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The village was tense as they prepared for the harvest festival, the mothers and the unwed daughters holding themselves as if afraid to hope, the fathers and sons and young children hating the helpless feeling, rattling around slamming into things like an animal gone mad, all of them trying to hard not to remember, not to think about it, not to worry, not to show what they were feeling.
It made fingers tremble, as they hung the garlands. It made hands shake, as they wove the wreaths, twisting grapevines and roses together. It made smiles tense and sharp, and greetings unpleasantly perfunctory.
Orna, weaving the wreaths in the town square, remembered when it had been a joyous occasion, not a tense one. She remembered when the crown with the thorns had been considered a blessing, the Autumn Queen, the charmed one, not a potential death sentence. She remembered when she had worn it, and when she had gone down to the river, all smiles, and received the unicorn’s blessing.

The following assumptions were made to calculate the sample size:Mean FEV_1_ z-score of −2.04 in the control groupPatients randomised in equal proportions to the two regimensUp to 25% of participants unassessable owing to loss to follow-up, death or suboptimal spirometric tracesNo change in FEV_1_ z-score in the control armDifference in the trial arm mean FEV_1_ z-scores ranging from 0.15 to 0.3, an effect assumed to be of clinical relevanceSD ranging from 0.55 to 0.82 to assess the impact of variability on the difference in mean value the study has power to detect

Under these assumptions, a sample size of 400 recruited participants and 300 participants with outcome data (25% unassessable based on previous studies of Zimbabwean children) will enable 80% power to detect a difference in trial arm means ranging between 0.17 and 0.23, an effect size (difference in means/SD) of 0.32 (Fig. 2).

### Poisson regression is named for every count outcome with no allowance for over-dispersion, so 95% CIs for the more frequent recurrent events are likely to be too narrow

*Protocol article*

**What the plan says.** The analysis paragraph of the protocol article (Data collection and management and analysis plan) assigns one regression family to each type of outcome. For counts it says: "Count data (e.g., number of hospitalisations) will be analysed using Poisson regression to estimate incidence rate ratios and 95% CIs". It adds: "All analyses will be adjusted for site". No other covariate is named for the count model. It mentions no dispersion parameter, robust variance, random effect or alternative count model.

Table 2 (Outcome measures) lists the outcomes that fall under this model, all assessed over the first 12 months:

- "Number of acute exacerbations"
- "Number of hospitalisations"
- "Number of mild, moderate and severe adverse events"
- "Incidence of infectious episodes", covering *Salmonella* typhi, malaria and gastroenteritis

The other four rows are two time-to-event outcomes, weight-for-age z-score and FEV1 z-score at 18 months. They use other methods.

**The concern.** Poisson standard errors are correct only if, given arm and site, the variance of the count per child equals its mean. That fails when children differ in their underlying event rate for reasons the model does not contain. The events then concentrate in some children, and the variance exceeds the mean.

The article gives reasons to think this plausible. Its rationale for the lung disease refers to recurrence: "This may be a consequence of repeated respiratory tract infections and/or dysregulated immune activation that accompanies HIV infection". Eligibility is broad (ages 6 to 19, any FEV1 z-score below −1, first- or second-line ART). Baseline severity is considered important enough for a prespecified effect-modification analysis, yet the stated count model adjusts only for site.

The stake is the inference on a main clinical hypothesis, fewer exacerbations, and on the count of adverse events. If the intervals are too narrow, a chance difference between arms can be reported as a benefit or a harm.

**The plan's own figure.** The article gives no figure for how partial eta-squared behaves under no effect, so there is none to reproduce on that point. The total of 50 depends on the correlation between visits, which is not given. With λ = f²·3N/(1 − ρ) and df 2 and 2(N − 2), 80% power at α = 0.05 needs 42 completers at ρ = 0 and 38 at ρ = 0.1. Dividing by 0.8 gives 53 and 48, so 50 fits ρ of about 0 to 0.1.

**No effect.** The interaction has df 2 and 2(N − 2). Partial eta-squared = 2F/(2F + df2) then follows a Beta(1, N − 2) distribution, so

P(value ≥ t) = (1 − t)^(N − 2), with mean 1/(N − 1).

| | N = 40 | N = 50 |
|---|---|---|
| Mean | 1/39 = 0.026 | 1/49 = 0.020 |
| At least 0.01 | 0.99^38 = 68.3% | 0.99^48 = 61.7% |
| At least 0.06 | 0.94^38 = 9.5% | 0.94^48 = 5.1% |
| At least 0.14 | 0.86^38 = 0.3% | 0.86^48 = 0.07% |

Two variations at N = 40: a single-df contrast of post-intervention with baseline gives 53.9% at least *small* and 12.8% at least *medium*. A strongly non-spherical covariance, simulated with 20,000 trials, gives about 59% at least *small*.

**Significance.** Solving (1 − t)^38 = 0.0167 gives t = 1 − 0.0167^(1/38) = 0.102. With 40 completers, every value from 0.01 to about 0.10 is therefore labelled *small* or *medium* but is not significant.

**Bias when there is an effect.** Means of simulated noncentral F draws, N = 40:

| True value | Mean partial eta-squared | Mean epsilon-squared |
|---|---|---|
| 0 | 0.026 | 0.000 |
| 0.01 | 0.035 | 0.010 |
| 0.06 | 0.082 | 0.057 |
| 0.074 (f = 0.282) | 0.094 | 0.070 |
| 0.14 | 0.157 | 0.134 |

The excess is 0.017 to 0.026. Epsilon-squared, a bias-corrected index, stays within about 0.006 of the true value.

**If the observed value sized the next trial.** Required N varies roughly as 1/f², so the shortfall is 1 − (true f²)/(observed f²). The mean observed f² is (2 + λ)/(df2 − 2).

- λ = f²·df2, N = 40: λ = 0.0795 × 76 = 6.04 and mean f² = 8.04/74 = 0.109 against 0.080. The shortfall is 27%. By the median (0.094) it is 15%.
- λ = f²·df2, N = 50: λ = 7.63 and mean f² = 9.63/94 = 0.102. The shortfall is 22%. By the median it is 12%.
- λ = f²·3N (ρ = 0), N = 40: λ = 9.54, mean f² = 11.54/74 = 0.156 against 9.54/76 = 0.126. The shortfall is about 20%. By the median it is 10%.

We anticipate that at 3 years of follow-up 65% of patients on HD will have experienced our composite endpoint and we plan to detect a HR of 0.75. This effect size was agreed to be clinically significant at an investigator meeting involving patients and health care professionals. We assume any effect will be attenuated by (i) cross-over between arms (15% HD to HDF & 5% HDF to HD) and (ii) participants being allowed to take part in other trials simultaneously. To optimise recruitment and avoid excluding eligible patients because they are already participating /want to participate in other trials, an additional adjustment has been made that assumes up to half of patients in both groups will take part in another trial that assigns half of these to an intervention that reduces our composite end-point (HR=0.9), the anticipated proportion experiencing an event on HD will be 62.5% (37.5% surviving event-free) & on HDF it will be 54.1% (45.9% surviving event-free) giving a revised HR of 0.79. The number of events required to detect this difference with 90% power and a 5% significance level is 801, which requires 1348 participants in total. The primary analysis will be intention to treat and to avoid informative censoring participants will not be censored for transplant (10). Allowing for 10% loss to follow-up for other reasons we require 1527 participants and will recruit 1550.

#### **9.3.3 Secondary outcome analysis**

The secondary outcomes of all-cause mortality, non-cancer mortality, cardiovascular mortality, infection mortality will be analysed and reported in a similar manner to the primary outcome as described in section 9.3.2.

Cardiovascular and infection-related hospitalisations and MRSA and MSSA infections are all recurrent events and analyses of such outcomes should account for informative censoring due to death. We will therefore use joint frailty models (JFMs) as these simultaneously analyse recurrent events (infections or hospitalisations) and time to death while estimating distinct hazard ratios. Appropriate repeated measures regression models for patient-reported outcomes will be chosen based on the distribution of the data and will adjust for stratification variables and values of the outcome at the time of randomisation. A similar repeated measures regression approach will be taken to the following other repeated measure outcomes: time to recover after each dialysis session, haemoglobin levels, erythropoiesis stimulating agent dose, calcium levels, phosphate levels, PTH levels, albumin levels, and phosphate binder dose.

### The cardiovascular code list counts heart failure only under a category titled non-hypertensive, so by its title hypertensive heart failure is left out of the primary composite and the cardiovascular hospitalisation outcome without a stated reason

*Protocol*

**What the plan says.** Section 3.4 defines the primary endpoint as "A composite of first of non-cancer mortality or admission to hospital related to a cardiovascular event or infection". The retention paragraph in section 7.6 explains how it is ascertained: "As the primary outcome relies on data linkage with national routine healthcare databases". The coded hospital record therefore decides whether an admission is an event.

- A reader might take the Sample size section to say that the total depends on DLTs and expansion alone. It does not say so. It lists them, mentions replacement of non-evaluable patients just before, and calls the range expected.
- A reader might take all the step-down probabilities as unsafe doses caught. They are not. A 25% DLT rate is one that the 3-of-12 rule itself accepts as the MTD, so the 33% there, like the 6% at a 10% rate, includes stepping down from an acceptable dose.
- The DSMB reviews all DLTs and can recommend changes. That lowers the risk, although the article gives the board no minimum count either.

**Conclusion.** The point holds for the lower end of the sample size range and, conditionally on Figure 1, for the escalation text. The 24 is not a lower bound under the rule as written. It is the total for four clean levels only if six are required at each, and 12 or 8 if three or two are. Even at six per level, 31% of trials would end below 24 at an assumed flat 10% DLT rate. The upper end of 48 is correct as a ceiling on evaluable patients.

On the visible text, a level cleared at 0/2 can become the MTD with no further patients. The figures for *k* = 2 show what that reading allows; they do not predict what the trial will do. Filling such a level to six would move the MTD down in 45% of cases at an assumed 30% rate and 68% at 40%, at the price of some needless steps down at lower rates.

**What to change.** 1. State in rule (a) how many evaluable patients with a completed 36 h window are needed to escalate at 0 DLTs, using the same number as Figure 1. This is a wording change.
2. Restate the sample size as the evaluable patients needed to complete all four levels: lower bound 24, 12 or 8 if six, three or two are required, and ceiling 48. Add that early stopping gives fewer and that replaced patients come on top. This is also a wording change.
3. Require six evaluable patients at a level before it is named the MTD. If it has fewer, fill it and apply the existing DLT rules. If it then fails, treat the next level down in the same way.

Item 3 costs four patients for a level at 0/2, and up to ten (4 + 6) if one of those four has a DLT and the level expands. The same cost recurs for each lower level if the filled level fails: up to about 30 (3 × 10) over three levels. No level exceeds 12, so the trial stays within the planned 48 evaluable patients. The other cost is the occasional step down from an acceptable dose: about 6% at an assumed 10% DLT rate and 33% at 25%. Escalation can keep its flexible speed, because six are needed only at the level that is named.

Now, she knew that there would be three crowns with red roses and thorns, three wreaths that would send their wearer down to the river, lip-bitten and trying not to cry. There would be three that she wove that could lead in death, or in a small child with no father to name…
…and one of those crowns could land on her granddaughter’s head. She bit her own lip and did what needed to be done, as they all did, and thought about happier times, when their wreaths had meant a bit of naughty pleasure and nothing more.
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